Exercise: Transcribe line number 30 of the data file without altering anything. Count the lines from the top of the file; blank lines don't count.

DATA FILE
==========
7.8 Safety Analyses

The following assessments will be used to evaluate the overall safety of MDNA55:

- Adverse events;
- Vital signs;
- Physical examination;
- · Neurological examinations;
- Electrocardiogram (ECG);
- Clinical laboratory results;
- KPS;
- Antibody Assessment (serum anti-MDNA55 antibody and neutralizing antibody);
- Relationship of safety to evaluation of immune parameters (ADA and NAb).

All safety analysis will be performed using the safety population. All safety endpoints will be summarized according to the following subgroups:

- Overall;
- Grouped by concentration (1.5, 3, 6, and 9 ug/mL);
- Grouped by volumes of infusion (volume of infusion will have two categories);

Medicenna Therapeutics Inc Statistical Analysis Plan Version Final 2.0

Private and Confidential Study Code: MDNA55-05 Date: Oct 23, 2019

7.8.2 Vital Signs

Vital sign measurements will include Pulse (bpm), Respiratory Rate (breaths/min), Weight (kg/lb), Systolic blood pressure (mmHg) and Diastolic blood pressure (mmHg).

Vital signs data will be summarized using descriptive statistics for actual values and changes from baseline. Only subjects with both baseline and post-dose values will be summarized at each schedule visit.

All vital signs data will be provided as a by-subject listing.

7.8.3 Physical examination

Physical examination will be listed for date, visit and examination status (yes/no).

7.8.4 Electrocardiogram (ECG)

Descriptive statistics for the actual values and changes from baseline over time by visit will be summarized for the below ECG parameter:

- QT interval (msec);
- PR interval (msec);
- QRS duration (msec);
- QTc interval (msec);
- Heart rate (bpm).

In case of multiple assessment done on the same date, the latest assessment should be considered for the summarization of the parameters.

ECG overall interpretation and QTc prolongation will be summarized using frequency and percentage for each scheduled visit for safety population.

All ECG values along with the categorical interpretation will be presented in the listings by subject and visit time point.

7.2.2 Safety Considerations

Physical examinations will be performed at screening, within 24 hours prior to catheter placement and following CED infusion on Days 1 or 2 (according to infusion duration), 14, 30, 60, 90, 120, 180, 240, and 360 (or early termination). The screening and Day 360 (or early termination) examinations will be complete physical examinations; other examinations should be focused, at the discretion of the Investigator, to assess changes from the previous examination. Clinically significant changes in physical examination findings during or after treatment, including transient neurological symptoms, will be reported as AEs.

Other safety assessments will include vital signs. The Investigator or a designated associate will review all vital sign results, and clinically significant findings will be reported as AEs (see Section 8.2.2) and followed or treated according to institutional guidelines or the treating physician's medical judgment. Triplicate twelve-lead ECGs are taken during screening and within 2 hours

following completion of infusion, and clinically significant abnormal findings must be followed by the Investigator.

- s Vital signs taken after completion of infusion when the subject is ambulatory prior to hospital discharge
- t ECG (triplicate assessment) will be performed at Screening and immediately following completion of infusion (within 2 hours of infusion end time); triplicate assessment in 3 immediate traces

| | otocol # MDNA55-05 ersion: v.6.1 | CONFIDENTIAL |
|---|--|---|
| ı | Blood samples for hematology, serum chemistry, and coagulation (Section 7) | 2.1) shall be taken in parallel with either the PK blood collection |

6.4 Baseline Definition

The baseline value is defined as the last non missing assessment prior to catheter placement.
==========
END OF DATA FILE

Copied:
- Heart rate (bpm).